Exposure to glyphosate-based herbicides, even at very low doses, may result in reproductive problems including miscarriages, pre-term deliveries, low birth weights, and birth defects.

Other adverse effects are in sexual and other cell differentiation, bone metabolism, liver metabolism, reproduction, development and behaviour, and hormone-dependent diseases such as breast and prostate cancer (Gasnier et al. 2009).

monsanto-eat-with-mask-on1Laboratory studies show that very low levels of glyphosate, Roundup, POEA, and the metabolite AMPA all kill human umbilical, embryonic and placental cells. Roundup can kill testicular cells, reduce sperm numbers, increase abnormal sperm, and retard skeletal development.

Kidney and liver are the main target organs for glyphosate, as reported from laboratory studies, including cell damage and death, DNA damage and tumours. It is regarded as a Highly Hazardous Pesticide as defined by PAN (PAN International 2016b) and by FAO/WHO Joint Meeting on Pesticide Management as implemented by FAO in Mozambique (Come et al. 2013).

Emerging evidence shows that glyphosate can affect brain areas associated with Parkinson’s disease. Its exposure is also related with parkinsonian, Attention-Deficit/ Hyperactivity Disorder (ADHD) and autism.

The placing on the market of glyphosate is the role of the minister responsible for the Malta Competition and Consumer Affairs Authority

Several studies indicate that glyphosate formulations may interfere with the immune system resulting in adverse respiratory effects including asthma, rheumatoid arthritis, and autoimmune skin and mucous membrane effects.

Glyphosate has direct and indirect eco-toxicological effects especially the bexx-f'mater-deiunprecedented elimination of flora termed weeds, which are essential to most beneficial species. Direct and indirect effects have cascading impacts on the food chain and on biodiversity.

Earthworms and a number of beneficial insects useful in biological control, particularly predatory mites, carabid beetles, ladybirds, and green lacewings all dead bee 13are negatively effected by lady-birdglyphosate. At levels commonly found in agricultural settings, it impairs honeybees’ cognitive capacities affecting their navigation with potential long-term negative consequences for colony foraging success.

Its subtle effects cause disruption of the ecosystem that are of greatest concern, particularly effects on the agroecosystem.

lacewingThe Minister for the Environment was quoted (January 2017) saying that “the government would continue to oppose glyphosate in EU discussions, but could not implement a unilateral ban due to European single market rules.” Malta’s voting on related matters at EU discussions are all abstentions.

An EU Commission Fact sheet on glyphosate, dated 29 June 2016, says the authorisation of placing pesticides on the market is the role of the Member States. “Once an active substance has been approved or renewed at EU level, the safety evaluation of every pesticides formulation is done at a later stage by individual Members States before they grant, refuse or restrict its use at national level.”

The placing on the market of glyphosate is role of the minister responsible for the Malta Competition and Consumer Affairs Authority (MCCAA) – the regulator. The environmental health impacts of glyphosate is the responsibility of the Minister for Health.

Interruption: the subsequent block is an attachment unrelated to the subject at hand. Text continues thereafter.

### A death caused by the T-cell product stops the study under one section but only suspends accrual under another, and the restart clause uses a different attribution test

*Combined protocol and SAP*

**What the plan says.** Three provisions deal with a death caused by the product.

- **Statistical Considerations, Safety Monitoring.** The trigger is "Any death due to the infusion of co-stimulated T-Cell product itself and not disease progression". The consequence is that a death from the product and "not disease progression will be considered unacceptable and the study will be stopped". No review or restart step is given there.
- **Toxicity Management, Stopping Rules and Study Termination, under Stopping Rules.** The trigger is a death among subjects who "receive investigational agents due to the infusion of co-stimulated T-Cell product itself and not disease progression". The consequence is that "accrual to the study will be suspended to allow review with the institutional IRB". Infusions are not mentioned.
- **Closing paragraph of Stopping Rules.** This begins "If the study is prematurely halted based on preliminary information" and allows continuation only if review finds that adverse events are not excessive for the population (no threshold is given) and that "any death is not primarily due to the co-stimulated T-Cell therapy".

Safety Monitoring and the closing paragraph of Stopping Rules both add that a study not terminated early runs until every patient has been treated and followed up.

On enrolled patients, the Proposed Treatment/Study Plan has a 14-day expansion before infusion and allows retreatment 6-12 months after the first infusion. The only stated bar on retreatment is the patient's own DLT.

Herrera is only the operator. His main responsibility is the protection of biodiversity, as explained above. Herrera’s ERA should be in the front line on preventing glyphosate impacts on biodiversity to prevent biodiversity loss. ERA is also the Competent Authority for the EU Water Framework Directive, thus responsible for the vulnerable areas of Malta’s groundwater.

herr-era-cartoon

ERA should advice the Minster on Malta’s international responsibilities. It is not right that Herrera is left alone without any help from other authorities involved. Unless of course he has direction to walk it alone.

Malta Taghna lkoll is also clear on this. “The Environment and Resource Authority will be more proactive and strategic and will focus in a more specific way, on the conservation, protection and the amelioration of the environment and resources…” (p. 94);

“We will strengthen the monitoring of the market to see that products which will be on the market will not be of any health detriment, especially for children.” (p. 133); malta-taghna-lkolland

“We believe that Malta should be in the front line on environmental standards. Not because of obligation of any EU Directive, but because this is what our children deserve” (p 92).

Unless of course Herr-ERA and co believe that these are now past their best by date.

What a high price we are paying for such ‘cheap food’.

 

aebaldacchino@gmail.com

further reading:

https://alfredbaldacchino.wordpress.com/2017/01/24/glyphosate-il-prezz-gholi-li-qed-inhallsu/

https://alfredbaldacchino.wordpress.com/2017/01/17/glyphosate-you-with-addenda/

https://alfredbaldacchino.wordpress.com/2017/01/16/glyphosate/

https://alfredbaldacchino.wordpress.com/2017/01/05/sena-dizastru-ghan-nahal/

https://alfredbaldacchino.wordpress.com/2016/03/29/glyphosate-debate-goes-on/

https://alfredbaldacchino.wordpress.com/2015/05/11/il-bexx-kimiku-is-sahha-tal-bniedem-u-tal-ambjent-1/

https://alfredbaldacchino.wordpress.com/2015/05/11/il-bexx-kimiku-is-sahha-tal-bniedem-u-tal-ambjent-2/

https://alfredbaldacchino.wordpress.com/2013/08/17/bees-alert-its-goodbye-honey/https://alfredbaldacchino.wordpress.com/2016/03/04/use-and-overuse-of-pesticides-2/